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In this final exercise of the chapter, I'm going to show you the final Print option inside of Illustrator. It goes by the name Document Raster Effects Settings. Doesn't that sound friendly? I am looking at the skateboard and the surfboard because they have the most clearly delineated drop shadows behind them. I'm going to go ahead and zoom in on the skateboard here. Notice as I zoom in that we are starting to see the drop shadow more and more chunky, you may notice. So the drop shadow is actually declining into this mosaic pattern and that's because it is made of pixels. Reason being because you can't create a soft effect with vectors.
So any of these effects here. If you go to the Effects menu, choose Stylize and any of these middle four, Drop Shadow, Feather, Inner Glow, and Outer Glow, they are all fuzzy effects. Also fuzzy are the Blur effects: Gaussian Blur, Radial Blur, and Smart Blur. All of those will create fuzzy edges that can only be represented by Illustrator or really any other application as pixels. So the question becomes, do they really need to be this choppy? We can really see the difference between one pixel and its neighbor, which means we are not going to have a nice smooth drop shadow effect, which is of course what we want.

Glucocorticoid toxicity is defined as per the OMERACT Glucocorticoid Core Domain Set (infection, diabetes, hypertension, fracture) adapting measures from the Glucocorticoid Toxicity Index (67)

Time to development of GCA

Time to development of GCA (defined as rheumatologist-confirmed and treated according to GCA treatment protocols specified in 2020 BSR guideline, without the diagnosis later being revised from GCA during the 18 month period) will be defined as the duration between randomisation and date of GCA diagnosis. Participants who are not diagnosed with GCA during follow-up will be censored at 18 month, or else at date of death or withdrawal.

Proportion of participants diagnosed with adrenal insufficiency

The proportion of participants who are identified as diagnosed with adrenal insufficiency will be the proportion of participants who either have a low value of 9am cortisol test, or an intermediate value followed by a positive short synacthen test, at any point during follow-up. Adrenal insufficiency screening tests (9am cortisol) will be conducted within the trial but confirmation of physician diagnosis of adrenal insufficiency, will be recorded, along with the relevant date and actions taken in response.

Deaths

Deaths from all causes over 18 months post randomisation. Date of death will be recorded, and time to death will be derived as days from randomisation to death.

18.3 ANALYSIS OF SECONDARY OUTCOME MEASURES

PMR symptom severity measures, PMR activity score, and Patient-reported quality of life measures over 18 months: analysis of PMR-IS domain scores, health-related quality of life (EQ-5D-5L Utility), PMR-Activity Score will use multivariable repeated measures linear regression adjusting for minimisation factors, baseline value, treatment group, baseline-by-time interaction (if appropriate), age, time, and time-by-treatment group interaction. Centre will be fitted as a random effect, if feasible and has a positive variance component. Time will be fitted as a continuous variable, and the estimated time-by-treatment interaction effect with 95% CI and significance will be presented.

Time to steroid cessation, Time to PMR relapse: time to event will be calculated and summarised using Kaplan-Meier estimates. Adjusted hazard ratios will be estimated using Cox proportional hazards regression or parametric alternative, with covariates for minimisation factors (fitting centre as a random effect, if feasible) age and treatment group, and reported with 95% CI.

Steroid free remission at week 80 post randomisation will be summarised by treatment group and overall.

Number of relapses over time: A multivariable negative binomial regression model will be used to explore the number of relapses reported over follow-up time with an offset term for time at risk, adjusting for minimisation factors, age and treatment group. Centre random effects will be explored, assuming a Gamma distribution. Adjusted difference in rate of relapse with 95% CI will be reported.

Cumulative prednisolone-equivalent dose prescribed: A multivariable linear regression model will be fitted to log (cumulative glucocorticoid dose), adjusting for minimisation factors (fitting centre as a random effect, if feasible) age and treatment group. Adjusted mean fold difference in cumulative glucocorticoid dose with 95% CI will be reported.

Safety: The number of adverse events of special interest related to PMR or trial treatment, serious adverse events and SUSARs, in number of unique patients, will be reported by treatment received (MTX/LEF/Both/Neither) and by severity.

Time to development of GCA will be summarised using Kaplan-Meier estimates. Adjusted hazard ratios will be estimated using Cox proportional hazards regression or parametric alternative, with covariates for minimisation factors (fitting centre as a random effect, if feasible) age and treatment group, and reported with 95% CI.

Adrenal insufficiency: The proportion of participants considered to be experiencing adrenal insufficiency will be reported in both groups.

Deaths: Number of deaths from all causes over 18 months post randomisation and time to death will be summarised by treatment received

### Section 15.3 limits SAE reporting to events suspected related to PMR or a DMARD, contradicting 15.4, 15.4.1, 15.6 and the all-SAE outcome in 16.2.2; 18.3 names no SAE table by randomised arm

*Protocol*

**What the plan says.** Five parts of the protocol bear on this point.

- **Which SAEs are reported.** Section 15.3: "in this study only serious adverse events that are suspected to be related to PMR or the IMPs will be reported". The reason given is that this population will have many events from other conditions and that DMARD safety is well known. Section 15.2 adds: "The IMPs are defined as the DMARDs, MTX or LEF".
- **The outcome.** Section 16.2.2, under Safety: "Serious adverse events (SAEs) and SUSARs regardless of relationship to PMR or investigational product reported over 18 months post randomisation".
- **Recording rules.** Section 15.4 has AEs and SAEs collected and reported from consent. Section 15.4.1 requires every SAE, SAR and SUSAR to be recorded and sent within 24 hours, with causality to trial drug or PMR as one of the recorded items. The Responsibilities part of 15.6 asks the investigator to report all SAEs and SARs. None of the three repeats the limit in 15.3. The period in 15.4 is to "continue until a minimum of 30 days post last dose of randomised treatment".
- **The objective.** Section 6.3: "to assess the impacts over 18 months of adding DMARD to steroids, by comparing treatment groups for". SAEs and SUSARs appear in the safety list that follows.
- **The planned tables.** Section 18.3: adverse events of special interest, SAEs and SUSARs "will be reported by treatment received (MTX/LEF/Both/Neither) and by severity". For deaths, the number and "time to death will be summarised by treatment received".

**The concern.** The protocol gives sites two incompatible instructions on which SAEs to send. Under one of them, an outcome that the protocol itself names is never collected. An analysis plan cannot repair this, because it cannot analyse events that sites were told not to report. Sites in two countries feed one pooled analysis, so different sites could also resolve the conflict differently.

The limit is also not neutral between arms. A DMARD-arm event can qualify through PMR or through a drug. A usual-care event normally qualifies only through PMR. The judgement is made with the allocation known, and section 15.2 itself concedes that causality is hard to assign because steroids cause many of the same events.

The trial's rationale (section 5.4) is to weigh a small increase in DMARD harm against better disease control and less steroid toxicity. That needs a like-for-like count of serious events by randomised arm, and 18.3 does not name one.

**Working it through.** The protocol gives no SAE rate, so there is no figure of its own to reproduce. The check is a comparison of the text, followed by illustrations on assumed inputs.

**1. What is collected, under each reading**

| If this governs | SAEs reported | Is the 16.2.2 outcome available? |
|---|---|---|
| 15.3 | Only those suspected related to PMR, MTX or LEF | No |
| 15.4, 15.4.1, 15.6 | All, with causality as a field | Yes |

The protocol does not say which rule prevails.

Well, we can confirm that this is a problem by going to the File menu and choosing the Print command. I already showed this to you, but I'm going to show it to you again. Right there in that Graphics section, it's telling me that the Document Raster Effects Resolution is 72 pixels per inch. All right, so that's confirmed and then when we go to Summary, it even gives me a warning. So the question is, is that a problem? If it is a problem, let me change it. Let me fix it, but it doesn't. It just tells you, "okay, this is where you want to go in order to change that settings." So that's what we are going to do.
I'm going to cancel out of here. Go up to the Effect menu, choose Document Raster Effects Settings, there it is, right there. Then inside of this dialog box, you want to go with a different resolution. Now you can go with the custom resolution. You can go your own way, if you want to, but one of these three should do it for you. The best is Medium because it really strikes a happy medium between not enough pixels and too many pixels. That's going to seem too low. It's going to seem like you need 300 pixels per inch in order to get the job done, but think about it for a minute.
More resolution gives you sharper results. Sharpness doesn't even make sense inside of a drop shadow. Why do you need sharpness inside of a drop shadow? You just need nice, smooth transitions. 300 pixels per inch is pretty much overkill. It's going to give you, most likely, about 4 pixels per every halftone dot, which helps out a lot. It helps really to define the contours of that halftone dot, if you are working inside of a continuous toned photograph, but inside of a blobby drop shadow, it's really an overkill. So it's up to you, but it's going to slow down everything. I'll show you in just a second. I'll go with the Medium for starters. Let's try that and then you want the background to be transparent. That's fine. All the other settings are just fine as is. You don't need to make any changes. They will take care of themselves.